LONDON (Reuters) - The housing market will bear witness to more falls in prices as rising unemployment, severe government budget cuts and tough new mortgage rules chip away at buyer demand, the latest Reuters poll of analysts found.
The poll, taken over the past week, found over two-thirds of them predicting UK house prices will "double dip", with the median expectation for a five percent fall from current levels.
That follows drops in prices in three out of the past four months, according to the Nationwide Building Society.
"There are likely to be further falls in house prices over the next year given the dampening effect of the fiscal squeeze, restricted mortgage availability and fragile household confidence levels," said John Hawksworth at PwC.
The government has committed to slashing its budgets and civil service while the Financial Services Authority's review of mortgage market regulation is designed to prevent risky lending practices that contributed to the financial crisis.
Mortgage industry bodies say that will hit first-time buyers, who are already now required to stump up large deposits in order to avoid punitive rates, and could stifle the market.
"In the short term the biggest risk to house prices is the FSA's Mortgage Market Review," said Ray Boulger at mortgage broker John Charcol.
The poll showed monthly mortgage approvals, a good gauge of future housing market activity, stagnating at around 50,000 in six months, and barely rising to 53,000 in 12 months.
That was little changed from a poll taken in September, and is less than half the average of 104,000 seen in 2007 before the market crash began, taking prices down around 20 percent.
Britain's second biggest house builder by market value, Persimmon, warned on Monday restricted mortgage lending would drag on output in the sector, restraining any pick-up in the industry, and echoed its peers in reporting a slower Autumn selling season.
HOME PRICES HEADED NOWHERE
The poll of 30 analysts predicted house prices will end the year up a negligible 0.2 percent and remain flat next year. That compares to respective forecasts for 1 percent rise and 0.5 percent fall in a September poll.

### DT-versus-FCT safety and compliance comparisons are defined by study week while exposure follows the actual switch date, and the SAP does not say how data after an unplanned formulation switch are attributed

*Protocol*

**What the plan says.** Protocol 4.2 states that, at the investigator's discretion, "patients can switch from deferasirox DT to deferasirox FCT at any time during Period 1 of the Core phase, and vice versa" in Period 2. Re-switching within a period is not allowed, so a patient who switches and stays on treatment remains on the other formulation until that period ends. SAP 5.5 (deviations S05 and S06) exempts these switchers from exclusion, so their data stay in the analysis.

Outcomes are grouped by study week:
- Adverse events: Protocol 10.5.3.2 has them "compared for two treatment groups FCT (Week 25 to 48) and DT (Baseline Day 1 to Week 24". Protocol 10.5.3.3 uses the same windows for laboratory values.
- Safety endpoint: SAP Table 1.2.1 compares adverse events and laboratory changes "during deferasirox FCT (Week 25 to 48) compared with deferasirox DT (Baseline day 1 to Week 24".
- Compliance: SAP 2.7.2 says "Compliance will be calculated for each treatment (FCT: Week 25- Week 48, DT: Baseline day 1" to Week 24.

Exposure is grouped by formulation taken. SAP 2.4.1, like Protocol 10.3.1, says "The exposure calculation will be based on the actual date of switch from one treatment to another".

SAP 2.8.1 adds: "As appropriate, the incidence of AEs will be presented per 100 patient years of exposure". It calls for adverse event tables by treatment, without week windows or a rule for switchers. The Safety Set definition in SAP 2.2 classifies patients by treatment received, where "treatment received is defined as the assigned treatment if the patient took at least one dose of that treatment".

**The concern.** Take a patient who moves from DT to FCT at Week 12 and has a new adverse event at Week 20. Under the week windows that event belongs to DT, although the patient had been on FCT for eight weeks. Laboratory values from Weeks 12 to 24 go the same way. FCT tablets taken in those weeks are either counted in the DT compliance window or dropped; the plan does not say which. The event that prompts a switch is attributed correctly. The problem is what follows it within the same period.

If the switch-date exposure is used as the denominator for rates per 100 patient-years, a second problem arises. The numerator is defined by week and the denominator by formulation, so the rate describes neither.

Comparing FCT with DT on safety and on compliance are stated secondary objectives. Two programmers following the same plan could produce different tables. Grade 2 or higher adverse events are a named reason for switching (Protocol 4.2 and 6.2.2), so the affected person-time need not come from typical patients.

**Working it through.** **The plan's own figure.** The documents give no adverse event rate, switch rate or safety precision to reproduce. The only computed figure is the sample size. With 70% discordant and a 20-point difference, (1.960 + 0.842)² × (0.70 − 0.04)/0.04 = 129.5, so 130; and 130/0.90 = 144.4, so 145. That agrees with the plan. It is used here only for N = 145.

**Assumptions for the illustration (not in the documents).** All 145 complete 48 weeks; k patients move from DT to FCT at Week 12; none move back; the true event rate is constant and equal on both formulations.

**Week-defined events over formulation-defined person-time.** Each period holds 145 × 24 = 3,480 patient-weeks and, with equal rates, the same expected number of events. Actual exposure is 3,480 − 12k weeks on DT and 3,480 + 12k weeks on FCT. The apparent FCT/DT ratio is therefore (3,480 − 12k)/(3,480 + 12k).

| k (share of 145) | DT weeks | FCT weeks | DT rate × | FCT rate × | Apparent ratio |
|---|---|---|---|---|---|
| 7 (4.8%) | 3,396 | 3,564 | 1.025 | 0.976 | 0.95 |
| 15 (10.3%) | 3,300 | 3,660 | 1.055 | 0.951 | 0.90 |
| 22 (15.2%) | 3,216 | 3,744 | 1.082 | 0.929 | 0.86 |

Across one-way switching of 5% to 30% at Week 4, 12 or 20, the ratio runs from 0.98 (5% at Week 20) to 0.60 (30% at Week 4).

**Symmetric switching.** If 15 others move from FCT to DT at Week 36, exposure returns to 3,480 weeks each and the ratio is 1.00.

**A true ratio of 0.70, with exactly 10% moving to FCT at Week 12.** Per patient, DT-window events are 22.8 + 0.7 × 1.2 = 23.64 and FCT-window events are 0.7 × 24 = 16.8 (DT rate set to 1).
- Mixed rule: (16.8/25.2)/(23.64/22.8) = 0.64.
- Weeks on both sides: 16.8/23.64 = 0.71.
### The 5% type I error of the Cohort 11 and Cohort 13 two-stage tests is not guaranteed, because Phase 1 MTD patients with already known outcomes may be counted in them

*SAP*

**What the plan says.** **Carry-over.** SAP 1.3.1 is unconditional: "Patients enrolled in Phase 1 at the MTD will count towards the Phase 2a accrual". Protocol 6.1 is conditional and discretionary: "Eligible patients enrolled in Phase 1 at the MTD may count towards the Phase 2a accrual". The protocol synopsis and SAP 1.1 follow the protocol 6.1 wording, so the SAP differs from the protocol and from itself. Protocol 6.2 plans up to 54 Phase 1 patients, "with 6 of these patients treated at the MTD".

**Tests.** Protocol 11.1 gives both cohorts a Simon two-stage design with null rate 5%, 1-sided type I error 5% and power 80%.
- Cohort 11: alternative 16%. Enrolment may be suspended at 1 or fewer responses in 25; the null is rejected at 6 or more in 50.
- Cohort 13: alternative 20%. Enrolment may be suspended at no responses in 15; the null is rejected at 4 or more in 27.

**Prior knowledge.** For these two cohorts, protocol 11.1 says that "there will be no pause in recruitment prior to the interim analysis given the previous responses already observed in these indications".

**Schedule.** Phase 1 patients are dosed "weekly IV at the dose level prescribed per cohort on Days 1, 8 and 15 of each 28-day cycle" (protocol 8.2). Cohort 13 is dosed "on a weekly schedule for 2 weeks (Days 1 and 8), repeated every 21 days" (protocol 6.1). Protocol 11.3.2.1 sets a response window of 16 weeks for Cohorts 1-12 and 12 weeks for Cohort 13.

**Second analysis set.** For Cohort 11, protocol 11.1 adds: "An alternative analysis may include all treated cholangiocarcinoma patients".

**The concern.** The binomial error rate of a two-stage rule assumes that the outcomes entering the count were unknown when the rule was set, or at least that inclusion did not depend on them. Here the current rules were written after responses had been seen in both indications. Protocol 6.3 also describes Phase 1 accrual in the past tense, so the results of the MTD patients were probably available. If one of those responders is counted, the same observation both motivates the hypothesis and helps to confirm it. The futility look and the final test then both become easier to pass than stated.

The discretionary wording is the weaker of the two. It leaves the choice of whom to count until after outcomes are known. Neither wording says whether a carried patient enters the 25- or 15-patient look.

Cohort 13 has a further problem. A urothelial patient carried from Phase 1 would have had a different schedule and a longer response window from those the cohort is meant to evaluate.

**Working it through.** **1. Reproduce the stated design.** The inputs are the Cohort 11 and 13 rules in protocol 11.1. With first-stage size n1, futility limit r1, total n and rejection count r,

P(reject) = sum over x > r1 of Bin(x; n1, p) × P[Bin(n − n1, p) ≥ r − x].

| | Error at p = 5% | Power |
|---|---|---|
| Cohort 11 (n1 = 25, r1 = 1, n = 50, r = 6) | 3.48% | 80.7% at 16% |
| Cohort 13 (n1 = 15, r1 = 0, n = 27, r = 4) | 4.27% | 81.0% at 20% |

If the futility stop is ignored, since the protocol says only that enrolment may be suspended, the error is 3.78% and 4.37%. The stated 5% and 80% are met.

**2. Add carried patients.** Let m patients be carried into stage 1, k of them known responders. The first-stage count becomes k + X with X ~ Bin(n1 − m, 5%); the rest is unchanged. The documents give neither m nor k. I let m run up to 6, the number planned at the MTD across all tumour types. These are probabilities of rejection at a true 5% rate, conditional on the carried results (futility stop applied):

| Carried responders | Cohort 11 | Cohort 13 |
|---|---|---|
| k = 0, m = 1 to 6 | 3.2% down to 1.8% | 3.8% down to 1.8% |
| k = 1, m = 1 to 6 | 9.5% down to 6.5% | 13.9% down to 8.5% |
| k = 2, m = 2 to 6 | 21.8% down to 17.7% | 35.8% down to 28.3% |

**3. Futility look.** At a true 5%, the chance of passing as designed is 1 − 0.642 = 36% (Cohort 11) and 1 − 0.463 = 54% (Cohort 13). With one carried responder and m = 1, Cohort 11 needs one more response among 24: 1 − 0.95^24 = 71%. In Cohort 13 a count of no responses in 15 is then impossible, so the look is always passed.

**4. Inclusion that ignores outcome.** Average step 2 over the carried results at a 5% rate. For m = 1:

The latest UK inflation rate for consumer items was 3.2 percent. House prices rose in double digits during the height of the British property market boom that saw the average price of a home triple in the 10 years to 2007.
A separate poll published on Thursday painted a similar subdued picture for the housing market in the United States, which has fallen by about a third.
Unlike in the U.S., where that fall has brought housing to a measure of fair value, the latest survey showed homes are still overvalued, assigning a score of 7 on a 10-point scale where 1 is extremely undervalued.
They scored 7 in the September and April polls but a 6 in the January and July polls.
According to mortgage lender Halifax, the average price of a home in Britain is 164,919 pounds -- more than six times the average annual 2009 salary.
For existing homeowners, however, the cost of owning a home is affordable given rock-bottom interest rates.
"Housing remains expensive relative to incomes, but the costs of financing an existing mortgage remain low thus on balance the market is still marginally expensive," said Peter Dixon at Commerzbank in London.
The Bank of England is not expected to raise its benchmark lending rate from 0.50 percent until at least October next year, saving thousands of pounds for homeowners who took out loans that track the base rate.
Low interest rates and a so far resilient labour market mean courts in England and Wales issued 28 percent fewer mortgage repossession orders between July and September this year than a year ago, the government said last week.
A gloomy picture is also seen in commercial property values which barely stayed clear of a double dip last month in a subdued market as growth was held down by persistently weak rental values.
(Polling by Bangalore Polling Unit)